Where to study audio engineering?

Latest posts by Liya Swift (see all)

You’ve always wanted to be a part of the music scene, but performing in front of people just isn’t what you’re about. However, making those artists who get up on stage sound better is the perfect way to express yourself. You’ve downloaded audio engineering software, and maybe even set up a sound studio in your basement.

But you want – need? – to take it to the next level. Online courses or YouTube videos have answered a few of your questions but you need someone to drop some real knowledge and answer your questions face-to-face. The question is: where do you go for that education?

Learning to make music is as much about your soul as it is about your brain. Sure, an accountant loves numbers, but 2 plus 2 is always going to equal four. A song can start one way and take a hundred different twists and turns. You can’t learn how to feel a sound from a textbook.

The question may be where to study audio engineering, but that “where” doesn’t necessarily mean a 4-year university, college, or trade school. Many industries require some kind of proof you know what you’re doing – usually in the form of a diploma. When it comes to music, if you’ve got the chops, it doesn’t matter where you got them.

Perhaps a better question is “how” to study audio engineering. There will always be an argument regarding this. On one side you’ll have those who insist an institution is the only way to go. Some top-notch audio engineers learned this way, wanting the structure, tradition, and the prestige of graduating from a certain university.

And there are certainly a great number of schools that offer degrees in audio engineering. Google it and see. However, what if those schools are a thousand miles away from where you are? We understand that you are absolutely all-in when it comes to becoming an audio engineer. But moving that far is quite a commitment straight out of the gate.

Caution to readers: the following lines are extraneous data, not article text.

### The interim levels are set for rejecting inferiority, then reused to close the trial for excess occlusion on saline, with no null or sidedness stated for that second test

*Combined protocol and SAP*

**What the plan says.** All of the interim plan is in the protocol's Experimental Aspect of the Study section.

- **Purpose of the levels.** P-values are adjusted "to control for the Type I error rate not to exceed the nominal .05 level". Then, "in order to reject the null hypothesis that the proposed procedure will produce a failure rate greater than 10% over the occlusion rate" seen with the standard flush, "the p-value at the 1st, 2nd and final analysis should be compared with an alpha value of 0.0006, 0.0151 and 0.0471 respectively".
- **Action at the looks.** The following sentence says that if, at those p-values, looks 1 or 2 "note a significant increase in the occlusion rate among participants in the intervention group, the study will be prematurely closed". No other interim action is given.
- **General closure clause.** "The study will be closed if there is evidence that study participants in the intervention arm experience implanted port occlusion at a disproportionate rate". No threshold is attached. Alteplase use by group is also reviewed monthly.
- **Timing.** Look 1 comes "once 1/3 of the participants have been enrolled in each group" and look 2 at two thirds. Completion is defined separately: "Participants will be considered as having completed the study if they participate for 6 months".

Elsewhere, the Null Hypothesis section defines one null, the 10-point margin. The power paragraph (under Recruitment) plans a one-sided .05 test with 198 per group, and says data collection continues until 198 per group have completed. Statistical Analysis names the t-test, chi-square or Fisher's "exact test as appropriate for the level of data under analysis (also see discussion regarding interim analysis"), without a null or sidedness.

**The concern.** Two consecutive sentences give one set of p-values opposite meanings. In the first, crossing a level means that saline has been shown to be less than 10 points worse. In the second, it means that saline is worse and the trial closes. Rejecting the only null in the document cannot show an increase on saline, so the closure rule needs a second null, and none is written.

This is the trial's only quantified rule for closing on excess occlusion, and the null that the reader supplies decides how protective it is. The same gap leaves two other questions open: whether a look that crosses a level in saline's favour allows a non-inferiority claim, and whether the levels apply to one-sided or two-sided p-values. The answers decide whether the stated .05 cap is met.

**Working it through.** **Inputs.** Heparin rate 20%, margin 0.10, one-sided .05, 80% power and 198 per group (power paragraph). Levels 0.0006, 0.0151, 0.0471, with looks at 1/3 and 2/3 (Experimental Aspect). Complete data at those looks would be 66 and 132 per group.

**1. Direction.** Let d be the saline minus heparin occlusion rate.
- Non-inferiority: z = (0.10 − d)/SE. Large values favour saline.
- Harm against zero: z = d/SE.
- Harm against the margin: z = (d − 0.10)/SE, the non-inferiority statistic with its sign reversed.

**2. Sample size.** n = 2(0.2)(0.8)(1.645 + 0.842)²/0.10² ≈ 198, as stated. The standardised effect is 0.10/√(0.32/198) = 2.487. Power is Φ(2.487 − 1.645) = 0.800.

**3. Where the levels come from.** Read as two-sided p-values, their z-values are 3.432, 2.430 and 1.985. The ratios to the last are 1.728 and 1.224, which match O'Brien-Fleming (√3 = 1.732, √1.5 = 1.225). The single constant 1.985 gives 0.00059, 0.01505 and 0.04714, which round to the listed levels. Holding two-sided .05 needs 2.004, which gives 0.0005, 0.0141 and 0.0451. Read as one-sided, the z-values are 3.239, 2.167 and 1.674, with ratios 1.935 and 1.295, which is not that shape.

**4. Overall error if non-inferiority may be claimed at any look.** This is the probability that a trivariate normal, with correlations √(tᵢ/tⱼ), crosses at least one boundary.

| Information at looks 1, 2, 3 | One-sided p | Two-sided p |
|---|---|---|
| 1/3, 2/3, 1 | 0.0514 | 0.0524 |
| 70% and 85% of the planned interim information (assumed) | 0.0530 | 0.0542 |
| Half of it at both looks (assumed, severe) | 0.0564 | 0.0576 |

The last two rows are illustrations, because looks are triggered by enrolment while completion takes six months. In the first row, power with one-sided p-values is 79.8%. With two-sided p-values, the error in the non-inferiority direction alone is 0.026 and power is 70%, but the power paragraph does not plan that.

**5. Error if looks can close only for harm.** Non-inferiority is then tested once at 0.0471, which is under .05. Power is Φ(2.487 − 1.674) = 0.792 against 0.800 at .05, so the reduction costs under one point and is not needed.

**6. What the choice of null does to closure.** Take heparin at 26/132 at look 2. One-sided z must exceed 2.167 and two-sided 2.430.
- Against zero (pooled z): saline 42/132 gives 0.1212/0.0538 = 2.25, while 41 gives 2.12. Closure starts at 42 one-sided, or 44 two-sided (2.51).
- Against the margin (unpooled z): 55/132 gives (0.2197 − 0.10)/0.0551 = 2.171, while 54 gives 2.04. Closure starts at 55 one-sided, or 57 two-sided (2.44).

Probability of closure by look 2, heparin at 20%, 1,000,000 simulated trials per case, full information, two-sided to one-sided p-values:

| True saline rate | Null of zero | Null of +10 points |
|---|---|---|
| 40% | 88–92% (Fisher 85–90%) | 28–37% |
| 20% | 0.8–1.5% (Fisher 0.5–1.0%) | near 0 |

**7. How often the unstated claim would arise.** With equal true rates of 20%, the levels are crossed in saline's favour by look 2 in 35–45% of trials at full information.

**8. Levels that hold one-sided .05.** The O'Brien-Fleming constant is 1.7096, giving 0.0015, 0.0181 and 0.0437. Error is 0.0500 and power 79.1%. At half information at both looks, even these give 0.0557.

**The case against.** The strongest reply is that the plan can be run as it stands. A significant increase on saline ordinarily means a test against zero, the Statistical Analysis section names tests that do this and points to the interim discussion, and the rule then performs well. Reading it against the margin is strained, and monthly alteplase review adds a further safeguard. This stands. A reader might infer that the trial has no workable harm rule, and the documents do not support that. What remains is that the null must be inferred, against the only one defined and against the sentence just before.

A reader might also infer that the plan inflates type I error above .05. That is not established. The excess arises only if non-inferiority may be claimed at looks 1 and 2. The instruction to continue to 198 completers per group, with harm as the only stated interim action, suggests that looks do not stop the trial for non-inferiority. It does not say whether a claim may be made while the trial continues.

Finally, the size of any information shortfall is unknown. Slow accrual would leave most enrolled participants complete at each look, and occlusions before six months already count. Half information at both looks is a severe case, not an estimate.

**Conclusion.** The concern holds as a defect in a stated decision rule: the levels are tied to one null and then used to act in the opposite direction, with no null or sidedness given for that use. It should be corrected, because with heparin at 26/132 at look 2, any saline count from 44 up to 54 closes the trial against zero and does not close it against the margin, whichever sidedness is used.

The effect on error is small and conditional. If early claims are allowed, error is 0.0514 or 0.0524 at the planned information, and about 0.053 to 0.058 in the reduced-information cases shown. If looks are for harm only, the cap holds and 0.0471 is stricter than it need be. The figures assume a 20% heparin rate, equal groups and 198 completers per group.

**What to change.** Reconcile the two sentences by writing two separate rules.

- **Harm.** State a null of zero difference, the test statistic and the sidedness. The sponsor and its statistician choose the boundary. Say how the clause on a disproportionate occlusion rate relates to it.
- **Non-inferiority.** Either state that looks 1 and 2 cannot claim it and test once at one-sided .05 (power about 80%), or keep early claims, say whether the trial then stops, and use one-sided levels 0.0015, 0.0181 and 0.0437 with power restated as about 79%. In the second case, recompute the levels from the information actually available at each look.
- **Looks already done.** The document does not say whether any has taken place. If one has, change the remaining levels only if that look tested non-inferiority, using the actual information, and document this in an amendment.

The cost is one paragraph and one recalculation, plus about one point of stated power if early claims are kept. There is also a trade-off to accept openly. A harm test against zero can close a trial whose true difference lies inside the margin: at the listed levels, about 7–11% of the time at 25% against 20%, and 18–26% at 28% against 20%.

The flip side of that coin is learning while doing, a hands-on approach to engineering audio. A book didn’t tell Michelangelo how to paint, he studied under Domenico Ghirlandaio, a master of painting, perspective, and portraiture. Derek “MixedByAli” Ali didn’t learn audio engineering in a classroom, he was a disciple of Dr. Dre and worked closely with Kendrick Lamarr from the start.

Of course, not many of us have the opportunity to get in on the ground floor of a multi-Grammy award winner. And how do you find your way into the graces of an audio engineer willing to put the time and effort into taking you under their wing?

It’s an age-old debate. But we think we’ve found a good compromise.

Why Not Both?

We believe we’ve taken the best of both worlds with The Recording Connection Audio Engineering and Music Production Program. Like a 4-year university, you’ll have textbooks (actually an eBook), midterms, and even a final. You’ll be receiving plenty of reference material and ancillary information throughout your time with us because we want to help you retain as much as possible.

But that’s where the similarities end. Instead of a classroom, you’re in a real-world recording studio. Instead of a teacher and a group of other students, you’ll receive one-on-one mentoring with an industry professional. Instead of attending when the school tells you to, you’ll work with your mentor to set up a schedule that works for both of you.

Because making music isn’t a 9-to-5 job. And you don’t necessarily need to learn it like you would for a cubicle position. In fact, there are many ways you can get the education you need to find yourself in a recording studio. We just think doing it from the start is the most beneficial.

With more than 120 studios located around the U.S. and Canada, you’re never too far away from one of our mentors. You won’t have to move across the country to get a quality education that you can get across town.

So instead of asking where you should study audio engineering, ask yourself how you want to learn, then apply to Recording Connection.

You may also like...